2009/2/18 Juan Zanos <juan_zanos / talkhouse.com>:
>
> On 18 févr. 09, at 10:00, Michal Suchanek wrote:
>
>> 2009/2/18 Juan Zanos <juan_zanos / talkhouse.com>:
>>
>>> Good point.  Syntax isn't all there is to readability.   But it does have
>>> some effect.
>>>
>>> In this case the parenthesis don't make anything inherently more readable
>>> and aren't helpful in resolving the nonsense names.  The parenthesis are
>>> only meaningful if you already know what they mean.  Readability
>>> arguments
>>> are often tainted by experience with previous languages.   And it must be
>>> remembered that no programmer is born knowing a previous programming
>>> language.  If we insist, implicitly or otherwise, that readability means
>>> that something looks like 'C' or Java or any other language then we place
>>> limits on how much we can simplify syntax.  I'd actually say that each
>>> example with parenthesis requires a lot more explanation of why they are
>>> their, what they mean, what are the syntax rules that govern them, etc.
>>>
>>
>> Parentheses are traditionally used to group things together. If you
>> have things that are logically linked together but do not visually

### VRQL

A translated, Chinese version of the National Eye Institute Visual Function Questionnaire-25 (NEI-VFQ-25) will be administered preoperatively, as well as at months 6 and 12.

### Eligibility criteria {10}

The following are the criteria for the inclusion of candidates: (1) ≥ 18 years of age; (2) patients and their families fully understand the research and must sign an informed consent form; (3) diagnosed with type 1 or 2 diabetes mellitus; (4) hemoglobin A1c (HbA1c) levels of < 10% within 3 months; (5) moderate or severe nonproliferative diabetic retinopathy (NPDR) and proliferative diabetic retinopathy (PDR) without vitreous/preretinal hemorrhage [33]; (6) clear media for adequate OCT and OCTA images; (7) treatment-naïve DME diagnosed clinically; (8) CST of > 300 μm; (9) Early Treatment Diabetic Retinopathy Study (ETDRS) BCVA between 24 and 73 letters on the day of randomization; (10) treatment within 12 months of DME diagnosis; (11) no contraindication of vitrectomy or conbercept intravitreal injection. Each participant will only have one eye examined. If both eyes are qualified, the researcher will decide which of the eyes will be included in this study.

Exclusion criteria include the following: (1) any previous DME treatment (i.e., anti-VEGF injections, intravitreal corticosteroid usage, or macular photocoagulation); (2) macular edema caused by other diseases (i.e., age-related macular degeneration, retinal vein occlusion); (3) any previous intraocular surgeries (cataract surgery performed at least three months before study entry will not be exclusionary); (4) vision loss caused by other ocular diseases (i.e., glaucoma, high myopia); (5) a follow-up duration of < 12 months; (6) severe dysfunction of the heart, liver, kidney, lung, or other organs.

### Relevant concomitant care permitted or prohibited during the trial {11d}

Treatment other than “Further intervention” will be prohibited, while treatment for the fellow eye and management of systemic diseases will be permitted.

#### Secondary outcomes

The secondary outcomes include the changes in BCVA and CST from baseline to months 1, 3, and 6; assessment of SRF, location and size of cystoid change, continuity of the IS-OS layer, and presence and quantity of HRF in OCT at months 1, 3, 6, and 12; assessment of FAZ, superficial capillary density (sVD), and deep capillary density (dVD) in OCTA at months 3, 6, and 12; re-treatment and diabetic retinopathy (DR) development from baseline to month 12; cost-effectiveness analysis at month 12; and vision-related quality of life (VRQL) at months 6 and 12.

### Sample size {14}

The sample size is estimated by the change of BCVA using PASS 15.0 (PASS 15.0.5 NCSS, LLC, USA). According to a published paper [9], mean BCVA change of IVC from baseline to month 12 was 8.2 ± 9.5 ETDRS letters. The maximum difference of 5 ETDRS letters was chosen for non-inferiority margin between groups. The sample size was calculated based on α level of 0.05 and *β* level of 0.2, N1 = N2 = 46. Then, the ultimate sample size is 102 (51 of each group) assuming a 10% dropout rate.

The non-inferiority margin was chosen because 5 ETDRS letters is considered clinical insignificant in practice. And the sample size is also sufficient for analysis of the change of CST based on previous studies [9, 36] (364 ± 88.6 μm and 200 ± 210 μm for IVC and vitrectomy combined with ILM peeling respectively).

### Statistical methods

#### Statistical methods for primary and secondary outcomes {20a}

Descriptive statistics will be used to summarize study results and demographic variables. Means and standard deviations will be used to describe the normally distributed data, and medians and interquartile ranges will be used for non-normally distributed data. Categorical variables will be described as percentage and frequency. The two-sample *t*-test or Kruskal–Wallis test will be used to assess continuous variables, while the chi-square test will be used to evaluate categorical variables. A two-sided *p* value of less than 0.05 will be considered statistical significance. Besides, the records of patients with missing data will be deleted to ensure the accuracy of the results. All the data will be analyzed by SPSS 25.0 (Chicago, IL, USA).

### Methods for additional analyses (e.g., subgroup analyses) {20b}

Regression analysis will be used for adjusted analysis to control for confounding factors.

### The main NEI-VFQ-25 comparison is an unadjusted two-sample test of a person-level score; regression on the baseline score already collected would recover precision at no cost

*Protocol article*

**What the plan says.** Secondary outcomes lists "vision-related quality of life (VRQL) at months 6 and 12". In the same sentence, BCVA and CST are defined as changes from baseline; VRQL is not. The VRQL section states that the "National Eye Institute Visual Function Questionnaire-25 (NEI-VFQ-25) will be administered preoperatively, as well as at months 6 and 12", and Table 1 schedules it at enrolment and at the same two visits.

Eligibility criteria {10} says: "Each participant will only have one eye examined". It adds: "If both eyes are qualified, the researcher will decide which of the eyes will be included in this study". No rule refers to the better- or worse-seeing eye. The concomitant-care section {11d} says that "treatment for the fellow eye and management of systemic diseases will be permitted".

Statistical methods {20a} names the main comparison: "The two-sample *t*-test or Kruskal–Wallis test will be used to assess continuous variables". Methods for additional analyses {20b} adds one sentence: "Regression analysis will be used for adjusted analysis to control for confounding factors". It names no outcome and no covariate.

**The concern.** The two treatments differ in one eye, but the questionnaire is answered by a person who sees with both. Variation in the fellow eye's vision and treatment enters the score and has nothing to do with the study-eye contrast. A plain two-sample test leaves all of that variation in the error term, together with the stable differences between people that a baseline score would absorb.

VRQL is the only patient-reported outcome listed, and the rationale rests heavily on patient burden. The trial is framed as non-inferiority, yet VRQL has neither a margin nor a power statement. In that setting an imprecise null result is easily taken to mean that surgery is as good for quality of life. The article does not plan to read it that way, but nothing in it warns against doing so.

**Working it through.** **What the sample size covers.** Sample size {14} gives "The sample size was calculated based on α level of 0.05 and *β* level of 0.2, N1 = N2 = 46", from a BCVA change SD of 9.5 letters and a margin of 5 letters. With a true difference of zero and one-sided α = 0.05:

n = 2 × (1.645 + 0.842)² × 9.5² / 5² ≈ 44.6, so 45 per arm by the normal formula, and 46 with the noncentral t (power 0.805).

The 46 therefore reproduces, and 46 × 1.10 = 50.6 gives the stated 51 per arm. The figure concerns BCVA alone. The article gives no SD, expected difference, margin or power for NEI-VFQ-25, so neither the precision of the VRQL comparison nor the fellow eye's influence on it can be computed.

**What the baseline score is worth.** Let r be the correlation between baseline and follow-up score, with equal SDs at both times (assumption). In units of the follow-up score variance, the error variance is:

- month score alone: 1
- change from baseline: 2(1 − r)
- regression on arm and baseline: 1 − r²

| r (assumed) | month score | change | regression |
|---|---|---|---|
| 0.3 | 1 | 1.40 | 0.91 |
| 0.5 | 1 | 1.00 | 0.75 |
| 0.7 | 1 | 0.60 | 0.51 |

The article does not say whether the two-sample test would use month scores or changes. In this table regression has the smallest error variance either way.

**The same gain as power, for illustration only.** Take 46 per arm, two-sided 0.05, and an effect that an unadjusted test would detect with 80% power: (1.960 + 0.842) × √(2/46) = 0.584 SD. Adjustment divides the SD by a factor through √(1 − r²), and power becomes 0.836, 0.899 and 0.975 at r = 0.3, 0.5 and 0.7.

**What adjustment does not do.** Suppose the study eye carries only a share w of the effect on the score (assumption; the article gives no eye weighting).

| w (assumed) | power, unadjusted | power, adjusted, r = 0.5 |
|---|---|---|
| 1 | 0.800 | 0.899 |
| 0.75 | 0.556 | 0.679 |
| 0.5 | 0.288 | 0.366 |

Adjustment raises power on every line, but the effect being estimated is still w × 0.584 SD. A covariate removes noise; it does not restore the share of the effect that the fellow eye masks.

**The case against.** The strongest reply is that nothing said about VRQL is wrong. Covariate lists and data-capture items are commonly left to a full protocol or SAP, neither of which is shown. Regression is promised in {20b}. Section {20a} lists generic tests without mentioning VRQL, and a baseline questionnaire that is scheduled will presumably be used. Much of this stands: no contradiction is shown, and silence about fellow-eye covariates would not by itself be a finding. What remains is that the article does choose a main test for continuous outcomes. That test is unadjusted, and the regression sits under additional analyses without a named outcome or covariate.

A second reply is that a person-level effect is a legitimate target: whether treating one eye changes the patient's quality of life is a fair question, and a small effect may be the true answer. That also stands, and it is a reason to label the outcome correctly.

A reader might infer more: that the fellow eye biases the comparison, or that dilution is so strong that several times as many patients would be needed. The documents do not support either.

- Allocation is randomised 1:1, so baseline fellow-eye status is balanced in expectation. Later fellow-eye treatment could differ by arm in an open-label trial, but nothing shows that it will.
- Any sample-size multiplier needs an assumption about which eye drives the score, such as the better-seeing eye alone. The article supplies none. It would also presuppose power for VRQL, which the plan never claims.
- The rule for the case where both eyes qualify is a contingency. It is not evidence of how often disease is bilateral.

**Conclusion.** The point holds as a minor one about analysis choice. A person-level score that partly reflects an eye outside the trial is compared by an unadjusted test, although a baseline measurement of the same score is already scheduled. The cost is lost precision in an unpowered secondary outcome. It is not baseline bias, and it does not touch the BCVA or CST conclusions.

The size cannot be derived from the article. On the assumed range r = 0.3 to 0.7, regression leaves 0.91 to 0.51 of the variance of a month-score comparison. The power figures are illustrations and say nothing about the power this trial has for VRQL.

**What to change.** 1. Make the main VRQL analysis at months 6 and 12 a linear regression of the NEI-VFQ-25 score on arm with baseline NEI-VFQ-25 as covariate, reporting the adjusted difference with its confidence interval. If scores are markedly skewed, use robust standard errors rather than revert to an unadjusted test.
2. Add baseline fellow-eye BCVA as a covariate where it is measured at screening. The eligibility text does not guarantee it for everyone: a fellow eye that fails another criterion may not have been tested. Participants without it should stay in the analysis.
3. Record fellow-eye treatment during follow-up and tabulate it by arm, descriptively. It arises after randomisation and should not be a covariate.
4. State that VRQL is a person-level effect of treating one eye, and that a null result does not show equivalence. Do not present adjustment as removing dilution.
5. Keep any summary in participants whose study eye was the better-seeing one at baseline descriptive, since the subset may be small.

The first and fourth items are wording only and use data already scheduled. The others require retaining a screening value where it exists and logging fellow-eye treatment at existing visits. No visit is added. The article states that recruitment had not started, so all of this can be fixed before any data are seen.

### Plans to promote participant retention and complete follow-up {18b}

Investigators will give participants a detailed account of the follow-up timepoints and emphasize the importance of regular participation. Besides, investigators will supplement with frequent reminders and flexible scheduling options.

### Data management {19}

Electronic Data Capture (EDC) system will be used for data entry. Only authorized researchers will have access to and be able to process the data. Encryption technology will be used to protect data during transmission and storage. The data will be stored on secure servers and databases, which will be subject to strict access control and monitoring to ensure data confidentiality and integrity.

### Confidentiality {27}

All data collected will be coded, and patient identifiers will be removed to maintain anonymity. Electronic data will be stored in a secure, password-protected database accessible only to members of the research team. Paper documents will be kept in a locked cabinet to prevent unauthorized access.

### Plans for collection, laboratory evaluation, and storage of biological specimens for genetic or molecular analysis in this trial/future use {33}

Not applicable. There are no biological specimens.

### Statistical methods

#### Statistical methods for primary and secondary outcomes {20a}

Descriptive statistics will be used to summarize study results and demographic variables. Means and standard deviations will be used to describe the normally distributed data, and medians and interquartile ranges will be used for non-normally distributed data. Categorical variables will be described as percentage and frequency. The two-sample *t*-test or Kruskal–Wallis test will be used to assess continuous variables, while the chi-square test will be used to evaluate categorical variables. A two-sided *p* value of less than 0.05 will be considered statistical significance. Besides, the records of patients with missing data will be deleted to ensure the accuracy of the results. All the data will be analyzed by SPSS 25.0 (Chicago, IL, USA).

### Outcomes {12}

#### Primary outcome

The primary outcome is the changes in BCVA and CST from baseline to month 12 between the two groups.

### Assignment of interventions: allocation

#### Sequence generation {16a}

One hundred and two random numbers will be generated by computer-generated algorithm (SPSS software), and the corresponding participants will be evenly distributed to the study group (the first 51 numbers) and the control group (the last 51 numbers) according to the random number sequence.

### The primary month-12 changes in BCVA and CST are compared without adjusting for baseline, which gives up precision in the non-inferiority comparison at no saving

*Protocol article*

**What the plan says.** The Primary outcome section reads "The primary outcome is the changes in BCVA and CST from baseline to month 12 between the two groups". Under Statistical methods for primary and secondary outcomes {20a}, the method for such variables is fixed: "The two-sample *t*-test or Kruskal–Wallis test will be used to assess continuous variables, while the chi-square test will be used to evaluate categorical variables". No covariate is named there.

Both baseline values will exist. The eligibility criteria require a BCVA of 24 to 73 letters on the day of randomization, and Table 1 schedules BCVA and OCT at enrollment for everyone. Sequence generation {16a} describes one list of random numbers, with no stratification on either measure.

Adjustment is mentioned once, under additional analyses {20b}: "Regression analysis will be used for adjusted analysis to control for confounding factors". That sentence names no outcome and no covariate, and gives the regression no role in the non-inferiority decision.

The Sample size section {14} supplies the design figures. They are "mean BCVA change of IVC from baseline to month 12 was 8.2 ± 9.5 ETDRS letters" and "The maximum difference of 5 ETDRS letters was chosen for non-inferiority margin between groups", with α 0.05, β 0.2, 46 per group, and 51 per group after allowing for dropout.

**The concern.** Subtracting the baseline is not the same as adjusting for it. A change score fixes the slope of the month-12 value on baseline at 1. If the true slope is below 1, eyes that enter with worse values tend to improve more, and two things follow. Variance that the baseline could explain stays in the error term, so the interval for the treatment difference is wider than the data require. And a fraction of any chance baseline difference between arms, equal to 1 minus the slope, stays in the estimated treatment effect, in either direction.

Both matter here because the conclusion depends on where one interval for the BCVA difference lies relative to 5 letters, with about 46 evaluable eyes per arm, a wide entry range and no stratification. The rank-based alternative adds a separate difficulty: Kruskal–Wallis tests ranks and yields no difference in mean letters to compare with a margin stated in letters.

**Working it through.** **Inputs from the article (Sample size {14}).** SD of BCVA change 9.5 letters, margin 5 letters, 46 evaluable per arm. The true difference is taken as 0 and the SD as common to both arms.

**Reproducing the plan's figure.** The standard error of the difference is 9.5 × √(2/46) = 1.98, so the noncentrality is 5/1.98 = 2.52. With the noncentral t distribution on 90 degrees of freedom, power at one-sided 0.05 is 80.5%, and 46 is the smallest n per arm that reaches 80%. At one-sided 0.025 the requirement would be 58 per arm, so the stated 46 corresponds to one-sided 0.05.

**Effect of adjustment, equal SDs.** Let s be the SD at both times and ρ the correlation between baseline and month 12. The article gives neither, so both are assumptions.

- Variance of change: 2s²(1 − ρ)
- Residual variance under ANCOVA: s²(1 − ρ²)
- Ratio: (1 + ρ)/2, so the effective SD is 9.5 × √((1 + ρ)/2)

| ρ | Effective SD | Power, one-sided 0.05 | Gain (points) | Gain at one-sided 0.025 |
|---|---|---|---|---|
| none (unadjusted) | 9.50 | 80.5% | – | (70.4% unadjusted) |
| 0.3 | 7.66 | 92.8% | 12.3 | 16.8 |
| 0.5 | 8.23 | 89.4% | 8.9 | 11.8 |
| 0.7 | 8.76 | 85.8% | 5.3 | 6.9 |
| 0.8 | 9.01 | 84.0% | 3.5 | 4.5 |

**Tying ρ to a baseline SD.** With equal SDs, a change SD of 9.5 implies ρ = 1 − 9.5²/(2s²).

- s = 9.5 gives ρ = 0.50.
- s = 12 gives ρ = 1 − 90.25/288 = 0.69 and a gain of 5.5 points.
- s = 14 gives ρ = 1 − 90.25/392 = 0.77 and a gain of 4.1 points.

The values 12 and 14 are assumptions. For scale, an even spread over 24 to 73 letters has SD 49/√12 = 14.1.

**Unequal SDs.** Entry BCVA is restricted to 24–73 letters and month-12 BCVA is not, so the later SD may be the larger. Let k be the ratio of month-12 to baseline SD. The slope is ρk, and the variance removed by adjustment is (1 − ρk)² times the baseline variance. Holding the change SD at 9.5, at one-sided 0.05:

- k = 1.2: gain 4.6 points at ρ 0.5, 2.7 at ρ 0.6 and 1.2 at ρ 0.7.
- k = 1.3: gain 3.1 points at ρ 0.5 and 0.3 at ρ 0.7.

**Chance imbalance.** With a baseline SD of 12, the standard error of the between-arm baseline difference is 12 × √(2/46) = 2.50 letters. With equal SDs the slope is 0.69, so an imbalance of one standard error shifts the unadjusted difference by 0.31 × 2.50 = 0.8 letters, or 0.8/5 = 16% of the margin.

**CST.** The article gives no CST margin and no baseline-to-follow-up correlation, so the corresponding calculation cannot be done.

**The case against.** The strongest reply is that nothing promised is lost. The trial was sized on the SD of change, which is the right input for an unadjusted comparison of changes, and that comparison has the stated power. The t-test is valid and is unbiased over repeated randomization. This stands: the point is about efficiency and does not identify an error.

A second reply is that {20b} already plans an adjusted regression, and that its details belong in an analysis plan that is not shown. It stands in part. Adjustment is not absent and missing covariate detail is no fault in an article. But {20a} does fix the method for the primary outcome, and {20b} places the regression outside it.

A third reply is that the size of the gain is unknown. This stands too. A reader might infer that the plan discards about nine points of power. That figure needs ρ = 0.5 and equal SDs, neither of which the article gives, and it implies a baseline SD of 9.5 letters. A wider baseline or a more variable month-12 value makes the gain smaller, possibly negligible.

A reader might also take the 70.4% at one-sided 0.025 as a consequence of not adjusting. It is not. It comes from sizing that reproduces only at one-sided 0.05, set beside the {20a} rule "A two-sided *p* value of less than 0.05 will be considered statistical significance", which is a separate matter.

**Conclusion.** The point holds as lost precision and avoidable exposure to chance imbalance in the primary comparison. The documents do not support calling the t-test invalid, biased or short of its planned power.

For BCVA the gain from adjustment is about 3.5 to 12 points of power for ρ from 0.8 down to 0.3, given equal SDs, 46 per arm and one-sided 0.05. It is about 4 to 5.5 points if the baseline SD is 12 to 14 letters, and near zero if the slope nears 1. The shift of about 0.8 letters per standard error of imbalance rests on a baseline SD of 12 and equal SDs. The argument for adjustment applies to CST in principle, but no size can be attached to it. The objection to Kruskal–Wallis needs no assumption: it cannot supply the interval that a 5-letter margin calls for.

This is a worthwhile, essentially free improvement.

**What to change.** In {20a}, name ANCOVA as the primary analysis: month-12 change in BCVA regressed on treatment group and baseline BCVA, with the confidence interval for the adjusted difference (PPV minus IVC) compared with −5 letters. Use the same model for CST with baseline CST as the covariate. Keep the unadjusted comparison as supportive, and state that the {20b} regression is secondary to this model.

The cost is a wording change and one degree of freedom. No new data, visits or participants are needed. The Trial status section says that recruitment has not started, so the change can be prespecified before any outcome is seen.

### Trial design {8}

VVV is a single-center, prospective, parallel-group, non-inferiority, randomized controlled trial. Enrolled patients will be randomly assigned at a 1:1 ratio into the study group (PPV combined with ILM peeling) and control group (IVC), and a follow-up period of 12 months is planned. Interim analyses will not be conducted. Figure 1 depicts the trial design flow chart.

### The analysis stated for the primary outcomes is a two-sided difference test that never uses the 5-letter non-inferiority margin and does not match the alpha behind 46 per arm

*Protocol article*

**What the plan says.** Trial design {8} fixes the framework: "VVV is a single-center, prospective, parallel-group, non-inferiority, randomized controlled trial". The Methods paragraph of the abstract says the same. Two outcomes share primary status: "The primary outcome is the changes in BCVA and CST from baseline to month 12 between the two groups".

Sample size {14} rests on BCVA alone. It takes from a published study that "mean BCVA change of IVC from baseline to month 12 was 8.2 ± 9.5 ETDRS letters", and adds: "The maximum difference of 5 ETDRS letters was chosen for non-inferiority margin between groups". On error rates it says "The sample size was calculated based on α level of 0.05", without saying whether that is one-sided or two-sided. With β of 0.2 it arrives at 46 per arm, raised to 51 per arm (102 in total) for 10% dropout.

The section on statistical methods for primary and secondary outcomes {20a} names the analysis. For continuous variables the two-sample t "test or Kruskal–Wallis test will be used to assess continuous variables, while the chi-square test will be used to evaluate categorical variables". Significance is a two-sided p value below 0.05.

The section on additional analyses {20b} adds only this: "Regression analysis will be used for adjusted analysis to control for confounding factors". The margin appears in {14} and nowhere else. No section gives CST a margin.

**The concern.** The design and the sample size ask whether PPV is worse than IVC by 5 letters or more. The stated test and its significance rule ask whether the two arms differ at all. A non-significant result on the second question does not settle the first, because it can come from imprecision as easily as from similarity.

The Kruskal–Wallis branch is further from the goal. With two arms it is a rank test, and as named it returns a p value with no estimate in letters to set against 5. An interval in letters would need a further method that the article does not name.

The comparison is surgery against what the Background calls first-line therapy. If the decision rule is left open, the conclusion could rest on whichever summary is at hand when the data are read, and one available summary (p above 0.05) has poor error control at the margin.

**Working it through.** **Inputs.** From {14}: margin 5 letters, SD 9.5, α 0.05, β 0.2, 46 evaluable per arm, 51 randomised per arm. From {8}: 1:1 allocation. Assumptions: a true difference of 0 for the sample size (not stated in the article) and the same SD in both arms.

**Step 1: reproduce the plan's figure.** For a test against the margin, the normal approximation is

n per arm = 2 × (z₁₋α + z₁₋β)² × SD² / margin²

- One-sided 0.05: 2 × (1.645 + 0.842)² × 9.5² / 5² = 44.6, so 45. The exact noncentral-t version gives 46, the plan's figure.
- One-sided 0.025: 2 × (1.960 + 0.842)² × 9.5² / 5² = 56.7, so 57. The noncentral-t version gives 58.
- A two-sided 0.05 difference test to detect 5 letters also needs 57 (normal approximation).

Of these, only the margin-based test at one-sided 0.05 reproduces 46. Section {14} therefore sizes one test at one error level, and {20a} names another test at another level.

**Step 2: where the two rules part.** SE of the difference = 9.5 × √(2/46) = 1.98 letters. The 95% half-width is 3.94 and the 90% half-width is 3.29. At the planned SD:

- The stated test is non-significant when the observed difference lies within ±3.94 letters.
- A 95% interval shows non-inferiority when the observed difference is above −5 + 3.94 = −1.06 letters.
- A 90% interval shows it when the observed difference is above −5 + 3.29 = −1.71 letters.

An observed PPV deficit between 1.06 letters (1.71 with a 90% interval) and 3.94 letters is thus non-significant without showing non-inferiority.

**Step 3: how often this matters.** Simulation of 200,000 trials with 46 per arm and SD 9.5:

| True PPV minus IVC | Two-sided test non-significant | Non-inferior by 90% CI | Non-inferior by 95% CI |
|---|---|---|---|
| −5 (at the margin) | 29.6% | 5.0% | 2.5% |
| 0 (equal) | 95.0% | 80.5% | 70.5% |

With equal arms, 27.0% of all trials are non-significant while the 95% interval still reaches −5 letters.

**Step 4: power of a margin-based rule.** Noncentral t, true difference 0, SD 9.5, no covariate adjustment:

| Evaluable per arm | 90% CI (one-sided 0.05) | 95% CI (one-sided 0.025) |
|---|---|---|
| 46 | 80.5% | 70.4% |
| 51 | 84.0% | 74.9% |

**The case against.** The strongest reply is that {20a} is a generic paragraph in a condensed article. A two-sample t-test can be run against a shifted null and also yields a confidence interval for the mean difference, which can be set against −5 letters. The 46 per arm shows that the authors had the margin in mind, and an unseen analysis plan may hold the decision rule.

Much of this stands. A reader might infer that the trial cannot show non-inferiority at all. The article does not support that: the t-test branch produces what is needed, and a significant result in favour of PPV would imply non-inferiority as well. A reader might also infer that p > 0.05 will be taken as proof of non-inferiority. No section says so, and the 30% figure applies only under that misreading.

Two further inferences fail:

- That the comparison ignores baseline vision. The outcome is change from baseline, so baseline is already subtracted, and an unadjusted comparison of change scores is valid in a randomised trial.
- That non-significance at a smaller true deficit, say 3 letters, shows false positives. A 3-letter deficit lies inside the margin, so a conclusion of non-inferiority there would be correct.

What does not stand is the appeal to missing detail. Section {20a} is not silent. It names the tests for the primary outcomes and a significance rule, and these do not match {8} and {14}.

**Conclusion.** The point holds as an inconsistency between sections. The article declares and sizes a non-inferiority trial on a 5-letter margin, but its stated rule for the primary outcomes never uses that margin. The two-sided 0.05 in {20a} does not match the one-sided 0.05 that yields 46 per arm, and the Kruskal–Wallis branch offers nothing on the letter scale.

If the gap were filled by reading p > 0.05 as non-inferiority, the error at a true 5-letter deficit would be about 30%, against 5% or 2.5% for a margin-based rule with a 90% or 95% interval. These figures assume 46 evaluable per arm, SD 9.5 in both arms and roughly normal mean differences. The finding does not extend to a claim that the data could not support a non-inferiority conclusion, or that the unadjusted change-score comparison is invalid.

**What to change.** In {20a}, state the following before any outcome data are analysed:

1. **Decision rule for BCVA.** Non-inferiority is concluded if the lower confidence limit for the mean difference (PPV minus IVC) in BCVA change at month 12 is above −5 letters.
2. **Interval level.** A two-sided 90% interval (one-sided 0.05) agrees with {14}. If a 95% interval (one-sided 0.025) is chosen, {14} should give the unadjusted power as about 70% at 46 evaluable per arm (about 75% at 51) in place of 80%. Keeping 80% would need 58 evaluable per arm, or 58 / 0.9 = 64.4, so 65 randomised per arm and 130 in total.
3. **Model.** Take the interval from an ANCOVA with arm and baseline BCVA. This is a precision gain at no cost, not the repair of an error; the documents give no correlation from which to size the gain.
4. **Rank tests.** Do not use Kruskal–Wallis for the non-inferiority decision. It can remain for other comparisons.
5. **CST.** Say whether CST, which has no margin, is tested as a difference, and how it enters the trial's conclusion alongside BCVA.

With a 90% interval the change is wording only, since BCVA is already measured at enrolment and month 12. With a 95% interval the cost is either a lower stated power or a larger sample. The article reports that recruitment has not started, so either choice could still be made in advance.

>> appear so then adding parentheses which are not required might help
>> you to make the code more readable.
>>
>> This has nothing to do with other programming languages, you should
>> have learned that in elementary school during your math classes.
>>
>> Thanks
>>
>> Michal
>>
>
>
> Michal,
>
> Did you look at the message to which I was replying?   Were parentheses
> being used to group things together?  No.  They were not.   They were being
> used to distinguish a single argument from a function name.   In what
> elementary school should I have learned that use of parentheses?
>

I have taken your "each example with parenthesis" as referring to the
parenthesis discussion on this thread in general, not the particular
examples with defining methods.

For that the 'def' keyword should be distinctive enough.

Thanks

Michal